Monday night at SculptureCenter’s Lucky Draw, an eclectic group of art enthusiasts filtered through the Long Island City-based institution. During the last remaining hours of sunlight, they examined the hundreds of works that lined the walls. Various guests sported suits, tee-shirts, a Bernie sticker, and a jean backpack with American Spirits poking from the pocket. They all shared two accessories: a pen and a packet of papers. They scanned the walls, jotting down their favorite pieces. They'd all paid $750 for their ticket to the event, and by the end of the night, each would get to take one of the pieces home. Whether the work was closer to the top or bottom of their lists was entirely up to the luck of the draw.
Executive Director and Chief Curator Mary Ceruti explained the origin of the Draw. “It was actually the brainchild of a couple of artists who worked at SculptureCenter back in the early 90s,” she told The Creators Project. “They conceived of it as a way to avoid the market forces of the auction, which are stressful to everyone in the art world and have only gotten more so over time.”
Different guests revealed their strategies for approaching the draw. “I actually have a four-point grading system," said Jared Rosenberg. “There’s a lot of emerging artists I’m first made aware of here.” Kate Abrams had her eye on a Davide Balula piece. She had looked online beforehand at the works available but, she said, “You can’t really tell what the scale is until you get here. It’s sort of a mix of immediate aesthetic satisfaction and a little bit of research.”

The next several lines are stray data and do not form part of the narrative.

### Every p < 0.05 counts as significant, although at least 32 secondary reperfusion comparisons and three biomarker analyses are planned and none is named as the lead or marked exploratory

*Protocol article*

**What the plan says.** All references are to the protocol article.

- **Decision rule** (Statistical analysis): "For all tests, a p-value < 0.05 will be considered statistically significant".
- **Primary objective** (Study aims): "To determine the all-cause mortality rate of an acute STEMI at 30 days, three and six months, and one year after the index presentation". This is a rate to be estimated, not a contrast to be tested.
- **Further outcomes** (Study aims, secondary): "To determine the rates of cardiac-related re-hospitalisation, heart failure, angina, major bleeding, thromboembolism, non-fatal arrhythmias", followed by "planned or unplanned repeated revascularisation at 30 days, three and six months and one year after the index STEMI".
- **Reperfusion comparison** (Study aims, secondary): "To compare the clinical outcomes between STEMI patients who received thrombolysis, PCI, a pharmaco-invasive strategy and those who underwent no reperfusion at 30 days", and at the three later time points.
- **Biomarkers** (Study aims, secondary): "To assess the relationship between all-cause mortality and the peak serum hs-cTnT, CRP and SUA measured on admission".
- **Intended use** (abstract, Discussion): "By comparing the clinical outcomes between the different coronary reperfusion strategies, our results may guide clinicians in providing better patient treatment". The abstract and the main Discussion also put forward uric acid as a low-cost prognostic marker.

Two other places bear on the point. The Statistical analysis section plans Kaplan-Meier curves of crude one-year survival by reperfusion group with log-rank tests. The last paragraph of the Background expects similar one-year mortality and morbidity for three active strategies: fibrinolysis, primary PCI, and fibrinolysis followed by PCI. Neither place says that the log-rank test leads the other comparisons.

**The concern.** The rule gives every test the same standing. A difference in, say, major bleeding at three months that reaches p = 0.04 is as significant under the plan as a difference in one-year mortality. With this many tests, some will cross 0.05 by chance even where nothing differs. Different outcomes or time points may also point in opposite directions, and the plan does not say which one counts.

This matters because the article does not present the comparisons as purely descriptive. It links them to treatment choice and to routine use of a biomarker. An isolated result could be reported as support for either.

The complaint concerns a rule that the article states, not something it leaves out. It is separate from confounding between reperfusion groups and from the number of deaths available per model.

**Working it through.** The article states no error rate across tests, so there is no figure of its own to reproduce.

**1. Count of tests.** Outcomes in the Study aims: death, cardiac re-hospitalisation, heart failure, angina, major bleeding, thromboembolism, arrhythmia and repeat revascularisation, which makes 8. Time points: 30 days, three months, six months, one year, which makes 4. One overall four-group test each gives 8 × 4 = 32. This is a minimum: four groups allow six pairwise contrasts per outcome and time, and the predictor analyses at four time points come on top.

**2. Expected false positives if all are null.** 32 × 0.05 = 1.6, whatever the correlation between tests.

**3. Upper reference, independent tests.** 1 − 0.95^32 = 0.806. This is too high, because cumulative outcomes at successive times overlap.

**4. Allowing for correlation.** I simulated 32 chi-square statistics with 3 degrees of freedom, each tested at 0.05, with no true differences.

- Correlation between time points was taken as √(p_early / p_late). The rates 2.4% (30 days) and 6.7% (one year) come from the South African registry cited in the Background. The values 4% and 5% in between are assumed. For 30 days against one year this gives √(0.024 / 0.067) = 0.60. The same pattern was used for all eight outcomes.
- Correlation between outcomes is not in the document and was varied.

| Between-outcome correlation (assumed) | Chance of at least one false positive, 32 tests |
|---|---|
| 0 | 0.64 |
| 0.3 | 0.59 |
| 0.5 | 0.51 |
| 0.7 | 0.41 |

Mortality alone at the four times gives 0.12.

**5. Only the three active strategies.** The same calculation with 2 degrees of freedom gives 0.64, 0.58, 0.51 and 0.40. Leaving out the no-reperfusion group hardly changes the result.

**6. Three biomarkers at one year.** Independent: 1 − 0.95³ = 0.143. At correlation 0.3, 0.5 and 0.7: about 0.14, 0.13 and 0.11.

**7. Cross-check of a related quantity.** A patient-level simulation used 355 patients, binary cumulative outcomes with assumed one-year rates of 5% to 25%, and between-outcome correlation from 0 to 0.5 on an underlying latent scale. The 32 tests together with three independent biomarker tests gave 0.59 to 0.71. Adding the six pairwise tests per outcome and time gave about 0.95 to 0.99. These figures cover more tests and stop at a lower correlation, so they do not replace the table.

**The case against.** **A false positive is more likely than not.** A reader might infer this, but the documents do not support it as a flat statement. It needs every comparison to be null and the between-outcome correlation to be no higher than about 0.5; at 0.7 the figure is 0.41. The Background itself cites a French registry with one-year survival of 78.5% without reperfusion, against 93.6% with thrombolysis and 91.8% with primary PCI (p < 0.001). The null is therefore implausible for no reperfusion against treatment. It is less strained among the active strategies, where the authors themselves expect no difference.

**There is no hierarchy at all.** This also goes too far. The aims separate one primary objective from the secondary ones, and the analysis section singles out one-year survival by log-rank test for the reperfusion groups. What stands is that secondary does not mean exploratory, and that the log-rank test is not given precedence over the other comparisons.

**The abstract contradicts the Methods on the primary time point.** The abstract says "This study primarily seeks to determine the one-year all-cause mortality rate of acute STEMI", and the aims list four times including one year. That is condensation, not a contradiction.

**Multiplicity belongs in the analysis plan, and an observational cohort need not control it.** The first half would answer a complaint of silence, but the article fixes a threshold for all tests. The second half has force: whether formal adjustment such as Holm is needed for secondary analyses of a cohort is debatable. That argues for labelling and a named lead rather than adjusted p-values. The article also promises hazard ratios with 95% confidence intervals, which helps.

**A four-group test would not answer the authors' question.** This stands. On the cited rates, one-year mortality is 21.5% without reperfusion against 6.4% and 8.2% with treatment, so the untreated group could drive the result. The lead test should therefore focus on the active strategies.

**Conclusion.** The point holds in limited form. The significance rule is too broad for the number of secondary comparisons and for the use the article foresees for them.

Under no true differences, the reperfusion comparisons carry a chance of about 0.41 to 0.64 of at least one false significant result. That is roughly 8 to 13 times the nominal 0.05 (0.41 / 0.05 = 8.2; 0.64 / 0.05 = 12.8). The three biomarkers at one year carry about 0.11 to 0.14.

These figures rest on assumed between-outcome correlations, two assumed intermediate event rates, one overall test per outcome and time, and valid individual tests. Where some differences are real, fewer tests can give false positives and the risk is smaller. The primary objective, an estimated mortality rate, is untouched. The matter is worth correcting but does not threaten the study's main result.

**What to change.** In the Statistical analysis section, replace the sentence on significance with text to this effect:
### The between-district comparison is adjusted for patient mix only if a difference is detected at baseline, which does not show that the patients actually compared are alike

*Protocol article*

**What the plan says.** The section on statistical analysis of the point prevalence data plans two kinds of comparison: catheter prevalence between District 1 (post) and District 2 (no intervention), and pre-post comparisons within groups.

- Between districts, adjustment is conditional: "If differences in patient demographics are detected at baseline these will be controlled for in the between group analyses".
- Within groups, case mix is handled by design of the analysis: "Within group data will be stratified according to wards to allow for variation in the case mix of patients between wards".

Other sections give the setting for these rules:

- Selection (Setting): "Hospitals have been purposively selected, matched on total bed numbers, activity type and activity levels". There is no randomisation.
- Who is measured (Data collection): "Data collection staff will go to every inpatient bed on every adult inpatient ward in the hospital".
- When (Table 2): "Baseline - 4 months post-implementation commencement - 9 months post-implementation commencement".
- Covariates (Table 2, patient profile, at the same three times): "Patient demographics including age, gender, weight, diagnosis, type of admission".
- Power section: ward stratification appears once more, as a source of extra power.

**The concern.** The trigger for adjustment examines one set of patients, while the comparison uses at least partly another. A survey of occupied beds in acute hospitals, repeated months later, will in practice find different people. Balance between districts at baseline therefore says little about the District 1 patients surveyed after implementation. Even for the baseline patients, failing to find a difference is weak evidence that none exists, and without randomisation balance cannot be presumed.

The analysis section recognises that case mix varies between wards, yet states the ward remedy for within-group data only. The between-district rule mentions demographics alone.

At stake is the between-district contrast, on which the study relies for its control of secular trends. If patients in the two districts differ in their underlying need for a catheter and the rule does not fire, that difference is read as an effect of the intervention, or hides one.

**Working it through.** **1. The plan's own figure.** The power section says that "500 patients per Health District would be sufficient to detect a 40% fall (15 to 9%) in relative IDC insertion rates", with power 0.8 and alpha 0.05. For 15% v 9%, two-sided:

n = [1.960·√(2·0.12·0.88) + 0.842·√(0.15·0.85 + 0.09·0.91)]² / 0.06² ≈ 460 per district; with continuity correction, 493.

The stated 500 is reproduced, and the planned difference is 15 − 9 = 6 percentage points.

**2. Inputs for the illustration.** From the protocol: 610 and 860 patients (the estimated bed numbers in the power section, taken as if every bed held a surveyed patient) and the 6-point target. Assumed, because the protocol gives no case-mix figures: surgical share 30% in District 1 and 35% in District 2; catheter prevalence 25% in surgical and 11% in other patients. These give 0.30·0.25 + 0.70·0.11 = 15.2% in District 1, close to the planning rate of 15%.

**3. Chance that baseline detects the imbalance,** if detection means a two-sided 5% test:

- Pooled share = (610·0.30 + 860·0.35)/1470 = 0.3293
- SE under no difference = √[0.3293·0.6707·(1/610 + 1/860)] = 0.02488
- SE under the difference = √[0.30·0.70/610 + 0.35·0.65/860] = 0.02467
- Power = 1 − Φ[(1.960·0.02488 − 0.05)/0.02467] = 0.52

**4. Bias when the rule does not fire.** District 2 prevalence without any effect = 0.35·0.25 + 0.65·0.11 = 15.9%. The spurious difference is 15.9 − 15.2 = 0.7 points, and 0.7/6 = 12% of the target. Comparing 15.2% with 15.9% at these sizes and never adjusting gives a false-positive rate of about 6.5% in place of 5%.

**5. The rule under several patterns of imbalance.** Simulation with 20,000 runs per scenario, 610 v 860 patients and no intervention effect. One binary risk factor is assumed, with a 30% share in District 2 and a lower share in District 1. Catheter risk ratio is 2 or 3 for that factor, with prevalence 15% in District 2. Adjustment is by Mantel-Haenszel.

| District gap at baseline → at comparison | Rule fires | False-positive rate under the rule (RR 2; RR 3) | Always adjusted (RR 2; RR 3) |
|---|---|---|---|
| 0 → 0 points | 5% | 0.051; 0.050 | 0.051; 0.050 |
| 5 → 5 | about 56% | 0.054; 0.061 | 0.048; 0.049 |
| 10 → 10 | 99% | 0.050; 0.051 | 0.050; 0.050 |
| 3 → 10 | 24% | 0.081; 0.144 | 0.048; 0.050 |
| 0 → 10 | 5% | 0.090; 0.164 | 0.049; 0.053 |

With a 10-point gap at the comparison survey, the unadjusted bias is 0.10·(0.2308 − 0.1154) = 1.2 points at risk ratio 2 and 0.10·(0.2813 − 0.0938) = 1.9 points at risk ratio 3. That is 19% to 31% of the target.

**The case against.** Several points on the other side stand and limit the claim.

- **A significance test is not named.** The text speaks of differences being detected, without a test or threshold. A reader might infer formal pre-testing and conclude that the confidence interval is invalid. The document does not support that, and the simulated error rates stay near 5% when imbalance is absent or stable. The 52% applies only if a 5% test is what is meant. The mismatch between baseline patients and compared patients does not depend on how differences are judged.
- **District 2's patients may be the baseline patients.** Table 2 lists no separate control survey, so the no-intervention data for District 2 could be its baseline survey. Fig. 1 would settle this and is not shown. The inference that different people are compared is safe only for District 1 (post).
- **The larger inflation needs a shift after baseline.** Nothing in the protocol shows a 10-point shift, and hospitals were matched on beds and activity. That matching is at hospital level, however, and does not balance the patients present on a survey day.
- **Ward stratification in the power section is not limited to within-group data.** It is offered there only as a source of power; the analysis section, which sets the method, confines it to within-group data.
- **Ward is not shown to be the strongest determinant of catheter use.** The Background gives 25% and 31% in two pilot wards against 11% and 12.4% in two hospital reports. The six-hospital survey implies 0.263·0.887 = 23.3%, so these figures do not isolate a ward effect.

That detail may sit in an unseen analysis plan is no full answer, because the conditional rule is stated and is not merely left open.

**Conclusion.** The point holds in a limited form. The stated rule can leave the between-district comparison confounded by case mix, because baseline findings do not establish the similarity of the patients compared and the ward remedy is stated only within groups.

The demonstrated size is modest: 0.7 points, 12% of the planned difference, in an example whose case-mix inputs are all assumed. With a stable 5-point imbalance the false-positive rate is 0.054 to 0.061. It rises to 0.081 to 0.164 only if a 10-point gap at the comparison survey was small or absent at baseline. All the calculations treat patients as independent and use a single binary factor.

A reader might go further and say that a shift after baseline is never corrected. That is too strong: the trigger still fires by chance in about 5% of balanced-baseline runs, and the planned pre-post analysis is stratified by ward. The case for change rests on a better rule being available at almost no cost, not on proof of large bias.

While some guests continued to peruse, others ventured to the open bars at the back of the main gallery and outside and to the antipasto bar in the lobby.
Around 7:40, everyone sat down for the draw itself. Art consultant Lowell Pettit auctioned off the first four lots—the auction winner could select whichever piece he or she wanted. Finally, the draw itself began. One by one, Pettit selected names out of a raffle drum. The corresponding guests shouted out their preferred works.
The works themselves, despite the venue, ranged from sculpture to painting to photography to drawings. Aura Rosenberg’s Dialectical Porn Rock might have won for best title, while most unusual media might have gone to Zerek Kempf for Cheerios or to Susan Smith for found French fry containers. The real stars of the night, the four lots won in the auction, included pieces by Mary Heilmann, Emily Sundblad, Frank Benson, and Camille Henrot.
As the night progressed, seats emptied as the lucky left. Napkins and cups littered the floors and the walls became bare as art handlers took down the claimed works. The unlucky sat in the white folding chairs, still waiting for their names to be called.
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